Latest forecast suggests no El Nino in sight

Latest CPC/IRI ENSO forecast chart

Latest CPC/IRI ENSO forecast chart

It’s approaching mid-June and the latest info from the Climate Prediction Center and International Research Institute (CPC/IRI) suggests that El Nino is not going to happen this hurricane season.

First, what is El Nino and why is it an issue? Well, basically, it is the abnormal warming of the tropical Pacific along and near the Equator. This warming tends to throw off the typical weather pattens and usually equates to a below-average Atlantic hurricane season. This is due to stronger upper level winds, or shear, that streaks across the tropical Atlantic and Caribbean, cutting off the tops of developing hurricanes. In the absence of El Nino, we often experience a busy Atlantic hurricane season, especially if the tropical Atlantic sea surface temps are themselves running above average – as is the case this season.

For reasons not well understood, El Nino comes and goes every few years. In between we have neutral periods where the water temps are more or less average. Then we have La Nina or an abnormal cooling of the tropical Pacific. That phenomenon also has its own set of interesting side-effects which are better explained another time. For this season, we are looking at a neutral pattern setting up and remaining in place.

The latest data and forecast from the CPC/IRI suggests less than a 10% chance of seeing El Nino develop during the August/September/October peak time of the Atlantic hurricane season. This should act to allow for prolofic development once we reach mid-August and beyond, especially considering the warmer than average SSTs in the Atlantic.

This chart gets updated a couple of times per month and I’ll post another write up on the state of the ENSO or El Nino Southern Oscillation towards the end of the month. In the meantime, the tropics are nice and quiet with no areas of concern noted in either the east Pacific or the the Atlantic.

M. Sudduth

 

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Where is the El Niño?

August SST anomalies in the tropical Pacific

August SST anomalies in the tropical Pacific

Earlier in the year, it seemed almost a certainty that El Niño would develop in the tropical Pacific. As we moved through the spring and summer, the tropical Pacific began to warm and it looked like we were well on our way to seeing an El Niño develop. Then, it just stopped.

In recent weeks, the tropical Pacific has actually cooled significantly, especially in the

October SST anomalies in the tropical Pacific. Notice the cooling along the Equator

October SST anomalies in the tropical Pacific. Notice the cooling along the Equator

central Pacific. Just compare the two SST anomaly maps from August and now. You can clearly see a substantial decrease in SST anomalies across the tropical Pacific.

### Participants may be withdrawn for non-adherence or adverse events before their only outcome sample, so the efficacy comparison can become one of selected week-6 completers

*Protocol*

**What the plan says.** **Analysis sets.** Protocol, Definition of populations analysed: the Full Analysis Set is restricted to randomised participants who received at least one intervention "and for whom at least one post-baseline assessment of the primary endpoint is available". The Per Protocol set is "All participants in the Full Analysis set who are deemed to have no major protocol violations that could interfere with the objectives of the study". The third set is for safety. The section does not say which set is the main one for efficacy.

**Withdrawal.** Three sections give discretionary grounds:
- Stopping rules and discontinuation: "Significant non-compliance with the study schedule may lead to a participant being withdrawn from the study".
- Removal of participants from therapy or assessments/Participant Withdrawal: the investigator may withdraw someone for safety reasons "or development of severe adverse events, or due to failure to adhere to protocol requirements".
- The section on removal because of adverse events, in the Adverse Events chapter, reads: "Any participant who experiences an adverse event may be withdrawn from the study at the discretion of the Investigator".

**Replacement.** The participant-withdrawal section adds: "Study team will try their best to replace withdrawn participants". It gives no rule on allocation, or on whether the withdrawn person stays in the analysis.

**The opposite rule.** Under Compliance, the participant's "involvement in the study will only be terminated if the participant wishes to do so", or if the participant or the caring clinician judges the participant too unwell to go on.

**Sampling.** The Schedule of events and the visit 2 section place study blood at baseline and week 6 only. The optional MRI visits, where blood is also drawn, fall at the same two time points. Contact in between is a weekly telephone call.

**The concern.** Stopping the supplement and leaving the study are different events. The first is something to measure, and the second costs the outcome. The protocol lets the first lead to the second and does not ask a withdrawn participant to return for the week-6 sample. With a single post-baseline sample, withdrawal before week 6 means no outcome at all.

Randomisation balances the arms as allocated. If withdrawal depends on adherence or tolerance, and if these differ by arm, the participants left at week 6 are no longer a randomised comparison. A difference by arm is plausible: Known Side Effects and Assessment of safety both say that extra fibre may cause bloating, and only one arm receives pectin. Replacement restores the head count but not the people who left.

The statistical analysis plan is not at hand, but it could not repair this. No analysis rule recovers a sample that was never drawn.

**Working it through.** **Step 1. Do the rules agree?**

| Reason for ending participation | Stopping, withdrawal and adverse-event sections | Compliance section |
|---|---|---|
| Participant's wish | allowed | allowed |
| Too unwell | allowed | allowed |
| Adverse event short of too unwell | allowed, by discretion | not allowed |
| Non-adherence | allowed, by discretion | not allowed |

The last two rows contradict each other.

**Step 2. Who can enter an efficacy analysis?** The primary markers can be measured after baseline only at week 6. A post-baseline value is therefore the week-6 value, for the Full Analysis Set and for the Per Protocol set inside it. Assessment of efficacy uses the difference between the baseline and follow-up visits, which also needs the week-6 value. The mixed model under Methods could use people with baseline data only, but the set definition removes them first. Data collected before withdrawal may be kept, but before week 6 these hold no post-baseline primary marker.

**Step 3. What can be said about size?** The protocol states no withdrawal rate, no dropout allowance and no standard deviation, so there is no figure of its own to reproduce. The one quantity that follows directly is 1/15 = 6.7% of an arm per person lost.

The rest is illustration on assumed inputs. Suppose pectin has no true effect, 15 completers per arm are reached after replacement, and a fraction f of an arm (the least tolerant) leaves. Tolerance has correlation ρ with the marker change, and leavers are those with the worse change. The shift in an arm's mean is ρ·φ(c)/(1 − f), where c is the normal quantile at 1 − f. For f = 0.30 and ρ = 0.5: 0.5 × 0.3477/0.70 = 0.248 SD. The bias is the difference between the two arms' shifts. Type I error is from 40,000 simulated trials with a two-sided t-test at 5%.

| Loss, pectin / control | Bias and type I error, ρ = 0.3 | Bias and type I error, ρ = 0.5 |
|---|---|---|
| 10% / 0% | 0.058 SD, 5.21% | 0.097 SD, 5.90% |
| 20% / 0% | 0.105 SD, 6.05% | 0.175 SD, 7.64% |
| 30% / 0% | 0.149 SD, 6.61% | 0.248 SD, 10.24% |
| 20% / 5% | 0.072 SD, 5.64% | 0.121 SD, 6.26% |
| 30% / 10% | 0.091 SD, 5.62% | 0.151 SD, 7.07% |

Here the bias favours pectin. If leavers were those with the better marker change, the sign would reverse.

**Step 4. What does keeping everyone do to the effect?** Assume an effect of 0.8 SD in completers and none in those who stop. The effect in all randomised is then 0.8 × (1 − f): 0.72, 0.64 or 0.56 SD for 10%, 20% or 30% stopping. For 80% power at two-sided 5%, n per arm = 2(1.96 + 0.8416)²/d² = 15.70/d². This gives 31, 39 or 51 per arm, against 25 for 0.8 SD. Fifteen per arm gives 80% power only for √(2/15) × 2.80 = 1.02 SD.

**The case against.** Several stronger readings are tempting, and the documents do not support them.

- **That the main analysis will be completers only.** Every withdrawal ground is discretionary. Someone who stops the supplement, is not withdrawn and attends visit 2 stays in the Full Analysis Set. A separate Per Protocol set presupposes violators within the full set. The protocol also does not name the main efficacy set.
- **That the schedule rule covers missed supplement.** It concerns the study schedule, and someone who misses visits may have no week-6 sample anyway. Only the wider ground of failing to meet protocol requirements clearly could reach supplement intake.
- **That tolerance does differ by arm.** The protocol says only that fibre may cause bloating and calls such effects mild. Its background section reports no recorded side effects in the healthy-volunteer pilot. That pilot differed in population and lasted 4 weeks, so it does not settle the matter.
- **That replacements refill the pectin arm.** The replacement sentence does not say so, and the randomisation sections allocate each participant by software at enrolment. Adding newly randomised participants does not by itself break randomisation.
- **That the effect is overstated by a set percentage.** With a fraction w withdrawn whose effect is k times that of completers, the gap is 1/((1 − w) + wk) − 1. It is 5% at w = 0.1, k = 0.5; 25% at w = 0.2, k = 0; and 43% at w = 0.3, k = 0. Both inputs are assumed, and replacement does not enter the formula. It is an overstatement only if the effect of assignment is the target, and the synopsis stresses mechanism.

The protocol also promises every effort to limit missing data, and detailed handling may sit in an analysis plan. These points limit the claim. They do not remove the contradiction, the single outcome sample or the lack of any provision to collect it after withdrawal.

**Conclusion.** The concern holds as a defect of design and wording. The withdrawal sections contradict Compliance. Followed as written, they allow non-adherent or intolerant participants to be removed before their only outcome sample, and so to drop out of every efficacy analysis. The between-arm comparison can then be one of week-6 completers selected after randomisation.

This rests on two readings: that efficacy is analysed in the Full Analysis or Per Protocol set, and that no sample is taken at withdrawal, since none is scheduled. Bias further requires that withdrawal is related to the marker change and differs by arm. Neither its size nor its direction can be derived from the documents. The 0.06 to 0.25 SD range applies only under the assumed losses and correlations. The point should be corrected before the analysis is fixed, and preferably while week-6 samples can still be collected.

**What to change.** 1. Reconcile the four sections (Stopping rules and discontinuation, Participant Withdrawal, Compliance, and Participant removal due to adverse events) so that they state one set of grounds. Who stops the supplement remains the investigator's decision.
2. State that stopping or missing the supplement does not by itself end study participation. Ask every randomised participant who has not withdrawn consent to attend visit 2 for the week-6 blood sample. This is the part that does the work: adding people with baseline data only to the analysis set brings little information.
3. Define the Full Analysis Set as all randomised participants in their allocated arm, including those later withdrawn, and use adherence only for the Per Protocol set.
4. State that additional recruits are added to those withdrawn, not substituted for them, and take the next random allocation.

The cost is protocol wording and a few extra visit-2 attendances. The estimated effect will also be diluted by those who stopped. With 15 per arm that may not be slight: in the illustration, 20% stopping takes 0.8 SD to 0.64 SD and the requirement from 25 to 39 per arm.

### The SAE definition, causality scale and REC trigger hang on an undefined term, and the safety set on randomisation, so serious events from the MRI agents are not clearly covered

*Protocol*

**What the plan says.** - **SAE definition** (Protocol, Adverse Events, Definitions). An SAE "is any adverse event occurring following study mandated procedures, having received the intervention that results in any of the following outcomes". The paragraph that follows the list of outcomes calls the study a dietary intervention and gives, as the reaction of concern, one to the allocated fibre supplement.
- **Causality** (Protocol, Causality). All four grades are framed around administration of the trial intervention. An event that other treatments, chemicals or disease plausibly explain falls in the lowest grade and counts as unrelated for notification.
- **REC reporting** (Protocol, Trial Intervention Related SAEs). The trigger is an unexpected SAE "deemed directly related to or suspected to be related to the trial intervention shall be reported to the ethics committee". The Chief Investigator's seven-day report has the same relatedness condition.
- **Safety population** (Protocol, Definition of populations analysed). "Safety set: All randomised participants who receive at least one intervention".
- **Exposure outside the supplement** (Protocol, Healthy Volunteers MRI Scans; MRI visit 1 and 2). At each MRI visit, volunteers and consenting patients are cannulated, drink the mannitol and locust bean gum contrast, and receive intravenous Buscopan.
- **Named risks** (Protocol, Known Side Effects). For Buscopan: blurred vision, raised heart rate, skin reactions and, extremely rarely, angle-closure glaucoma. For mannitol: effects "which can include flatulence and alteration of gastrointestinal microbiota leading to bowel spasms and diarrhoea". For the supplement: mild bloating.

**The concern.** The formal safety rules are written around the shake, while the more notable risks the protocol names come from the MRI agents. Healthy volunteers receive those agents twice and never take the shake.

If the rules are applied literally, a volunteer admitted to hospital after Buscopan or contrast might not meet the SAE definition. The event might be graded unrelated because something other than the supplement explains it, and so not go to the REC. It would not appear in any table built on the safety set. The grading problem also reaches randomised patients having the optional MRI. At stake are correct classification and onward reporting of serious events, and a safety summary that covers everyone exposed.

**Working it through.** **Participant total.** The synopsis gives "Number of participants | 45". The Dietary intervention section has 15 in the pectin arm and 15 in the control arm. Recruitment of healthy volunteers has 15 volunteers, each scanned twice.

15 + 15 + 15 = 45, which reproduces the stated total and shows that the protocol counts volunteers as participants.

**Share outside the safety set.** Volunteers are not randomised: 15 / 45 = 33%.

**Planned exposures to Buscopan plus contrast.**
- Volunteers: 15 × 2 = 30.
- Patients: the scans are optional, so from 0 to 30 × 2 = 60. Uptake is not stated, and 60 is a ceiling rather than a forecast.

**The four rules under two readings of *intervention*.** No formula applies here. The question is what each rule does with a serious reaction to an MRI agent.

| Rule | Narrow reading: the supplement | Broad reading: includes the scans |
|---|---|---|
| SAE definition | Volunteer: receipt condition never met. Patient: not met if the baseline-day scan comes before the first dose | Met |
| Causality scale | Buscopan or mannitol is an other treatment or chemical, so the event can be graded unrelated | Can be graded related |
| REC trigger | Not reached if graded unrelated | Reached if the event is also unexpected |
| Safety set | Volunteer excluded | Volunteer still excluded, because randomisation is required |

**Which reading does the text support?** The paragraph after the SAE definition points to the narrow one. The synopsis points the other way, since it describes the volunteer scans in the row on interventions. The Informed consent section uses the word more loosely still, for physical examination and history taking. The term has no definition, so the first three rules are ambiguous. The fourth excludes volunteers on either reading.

So what happened? It’s hard to say. The latest report from Australia’s Bureau of Meteorology site addresses the retreat in SST values across the region that was warming up until recent weeks. It seems that the pressure pattern across the Pacific changed and the abnormally weak trade winds picked up, cooling the sea surface rather quickly.

Sub-surface temperatures in the tropical Pacific. Notice the distinct cooling in recent weeks

Sub-surface temperatures in the tropical Pacific. Notice the distinct cooling in recent weeks

It is also very interesting to note that the sub-surface temperatures also have declined in dramatic fashion since the late summer. While there was a growing pool of warm water since the spring, it suddenly cooled and now we have a noticeable large area of cooler than normal sub-surface water across a large section of the Pacific. This means that the chances of seeing a true El Niño are getting quite slim.

Why is El Niño even an issue? Well, aside from the weather patterns that El Niño tends to have an influence on globally, if we look at the Atlantic hurricane season specifically, there tends to be a suppression of overall activity. This is mainly due to the increase in tropical convection over the Pacific which is due to the increase in sea surface temperatures because of the El Niño. Persistent tropical convection over the Pacific will usually mean stronger upper level winds and sinking air across the tropical Atlantic. These two negative factors limit the amount of development typically seen in the Atlantic main development region. It’s interesting that the end result seems to have been present this season. In other words, we have seen a limit to the numbers of hurricanes that have developed in the deep tropics. In fact, the ONLY major hurricane to form did so well outside of the typical breeding grounds and was very short-lived.

I do not understand why we had the effects of El Niño without the El Niño itself. Perhaps the atmosphere was responding as if there was an El Niño coming on even though the tropical Pacific was not quite there yet. Who knows? It’s all so complex and there are many interactions between the ocean and atmosphere that it’s difficult at best to know the real reasons behind some of this.

The bottom line is that El Niño has been put on hold, or so it would seem. It may be that it never fully takes root and this could have an effect on the upcoming winter season and most certainly the 2013 Atlantic hurricane season. None of the reliable climate models indicate an El Niño for the early part of 2013 and one could reasonably assume that there won’t be an El Niño during the peak of next year’s season in August-September-October. And yet, even with the near-El Niño observed this season, the Atlantic still has managed to produce eight hurricanes total. This is above the 100 year average. And, on the topic of abnormal sea surface temps, the tropical Atlantic was thought to have been cooler than normal this season. It wasn’t and still isn’t. In fact, a good deal of the tropical Atlantic is running nearly 1 degree C above normal right now. I guess there is a lot we still do not understand about our oceans and the atmosphere.

I’ll have another post here later this afternoon to address the current goings on in the tropics and what we might expect with 98L.

 

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Favorable MJO pulse could lead to more development but not where we would expect

ECMWF indicating a more favorable MJO pulse coming for the Western Hemisphere

ECMWF indicating a more favorable MJO pulse coming for the Western Hemisphere

It’s October and climatology would suggest that we would be looking in the western Caribbean or Gulf of Mexico for the best chance of development right now. While this may be the favored region, the tropical Atlantic is not quite ready to shut down just yet and we may actually see something develop out that way over the next several days.